Understanding The Mortgage Approval Process

The mortgage approval process is quite complicated and hard to understand. Getting approved for a mortgage is down to a lot of different things. It is important that you understand the process, however, as this will increase your chances of getting approved.

The Process of Getting Approved for a Mortgage

When you put in an application for a mortgage, the lender you are working with will send the application itself and all the supporting documentation to an underwriter.

“An underwriter is an entity, typically a company, that is accountable for analyzing and assuming the risk of another entity. Underwriting typically happens behind the scenes, but is an important aspect of mortgage approvals. The mortgage underwriting process has 5 key steps: verification, appraisal, title search and insurance, flood certification, and surveying.”

The underwriter is responsible for looking at the scenario you are proposing and will determine whether it meets their guidelines. They will ultimately decide whether or not you meet the necessary qualifications for a loan. There are a number of specific criteria that they will look at, the most important one being whether you will be able to pay the loan back.

The Debt-to-Income Ratio

To determine your ability to repay a loan, the lender will calculate your debt-to-income (DTI) ratio

“To calculate your debt-to-income ratio, add up your total recurring monthly debt (such as mortgage, student loans, auto loans, child support and credit card payments) and divide by your gross monthly income (the amount you earn each month before taxes and other deductions are taken out).”

Most of the time, the DTI should be no more than 36%.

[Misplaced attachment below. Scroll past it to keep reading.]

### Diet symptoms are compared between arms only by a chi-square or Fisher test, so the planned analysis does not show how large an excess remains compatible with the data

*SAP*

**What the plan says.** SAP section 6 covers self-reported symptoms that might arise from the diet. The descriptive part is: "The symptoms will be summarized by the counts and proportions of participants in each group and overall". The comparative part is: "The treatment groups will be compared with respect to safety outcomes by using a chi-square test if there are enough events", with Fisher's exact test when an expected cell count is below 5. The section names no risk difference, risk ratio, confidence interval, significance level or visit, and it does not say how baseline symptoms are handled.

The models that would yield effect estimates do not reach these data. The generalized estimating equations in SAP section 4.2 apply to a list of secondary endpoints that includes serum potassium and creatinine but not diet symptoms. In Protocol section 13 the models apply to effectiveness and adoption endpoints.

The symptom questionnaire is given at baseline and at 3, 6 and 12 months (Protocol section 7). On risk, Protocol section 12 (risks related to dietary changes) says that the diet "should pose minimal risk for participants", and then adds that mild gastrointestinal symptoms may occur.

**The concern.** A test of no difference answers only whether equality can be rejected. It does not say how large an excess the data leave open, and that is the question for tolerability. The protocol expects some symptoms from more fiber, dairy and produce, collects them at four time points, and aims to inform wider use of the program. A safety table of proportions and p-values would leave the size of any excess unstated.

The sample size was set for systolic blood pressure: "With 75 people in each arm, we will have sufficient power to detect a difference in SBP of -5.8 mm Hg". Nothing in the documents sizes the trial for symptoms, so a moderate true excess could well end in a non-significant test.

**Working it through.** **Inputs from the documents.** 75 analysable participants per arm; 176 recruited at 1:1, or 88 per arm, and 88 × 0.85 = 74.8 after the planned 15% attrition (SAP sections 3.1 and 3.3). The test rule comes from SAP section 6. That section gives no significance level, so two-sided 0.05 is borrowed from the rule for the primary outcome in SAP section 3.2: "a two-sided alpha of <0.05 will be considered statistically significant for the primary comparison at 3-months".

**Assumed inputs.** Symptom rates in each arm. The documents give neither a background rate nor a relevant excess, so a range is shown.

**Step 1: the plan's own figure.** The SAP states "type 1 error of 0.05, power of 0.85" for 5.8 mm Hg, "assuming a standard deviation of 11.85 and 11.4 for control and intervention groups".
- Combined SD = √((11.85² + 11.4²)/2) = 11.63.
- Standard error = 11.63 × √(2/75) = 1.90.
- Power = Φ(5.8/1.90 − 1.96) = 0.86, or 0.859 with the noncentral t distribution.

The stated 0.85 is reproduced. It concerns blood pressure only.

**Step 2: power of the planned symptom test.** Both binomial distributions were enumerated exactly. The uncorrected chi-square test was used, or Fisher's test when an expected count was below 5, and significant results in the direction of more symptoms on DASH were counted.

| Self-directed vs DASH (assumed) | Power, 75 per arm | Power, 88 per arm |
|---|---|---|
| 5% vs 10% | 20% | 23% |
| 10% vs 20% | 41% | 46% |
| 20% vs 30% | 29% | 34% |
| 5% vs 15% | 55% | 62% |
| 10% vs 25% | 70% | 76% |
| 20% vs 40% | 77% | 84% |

Credit Score and Other Factors

The second thing they look at is how likely it is that you will repay your loan. This is determined by looking at your current credit score and your payment history. This will determine how risky you are as a borrower.

Next, they look at the value of the home that you want to buy. They will use information provided by a professional lender to determine how much the house is actually worth. All lenders have a maximum loan-to-value (LTV), which is usually between 80% and 95%. The higher the value of your home and the lower the amount you borrow, the lower the LTV percentage is.

Finally, the underwriter will look at whether you can make a down payment. If this is lower than 20% of the value of your home, it is likely that you will also have to pay for private mortgage insurance (PMI), which will increase the cost of your monthly payments on the mortgage itself.

“PMI is arranged by the lender and provided by private insurance companies. PMI is usually required when you have a conventional loan and make a down payment of less than 20 percent of the home’s purchase price. If you’re refinancing with a conventional loan and your equity is less than 20 percent of the value of your home, PMI is also usually required.”

Once the underwriter has collected all this information, they will review all the documents that you have provided. They will also look at your ability to pay for the closing costs of the mortgage itself. You may also have to demonstrate that you have at least two monthly mortgage payments, sometimes more, in reserve. This will prove that you can pay for your mortgage for a certain period of time in case of unforeseen events or other emergencies.

Clearly, getting approved for a mortgage is down to a lot of different things. Besides your debt, income, down payment, credit history, home value, and personal savings, you also have to meet the different guidelines put in place by the lender.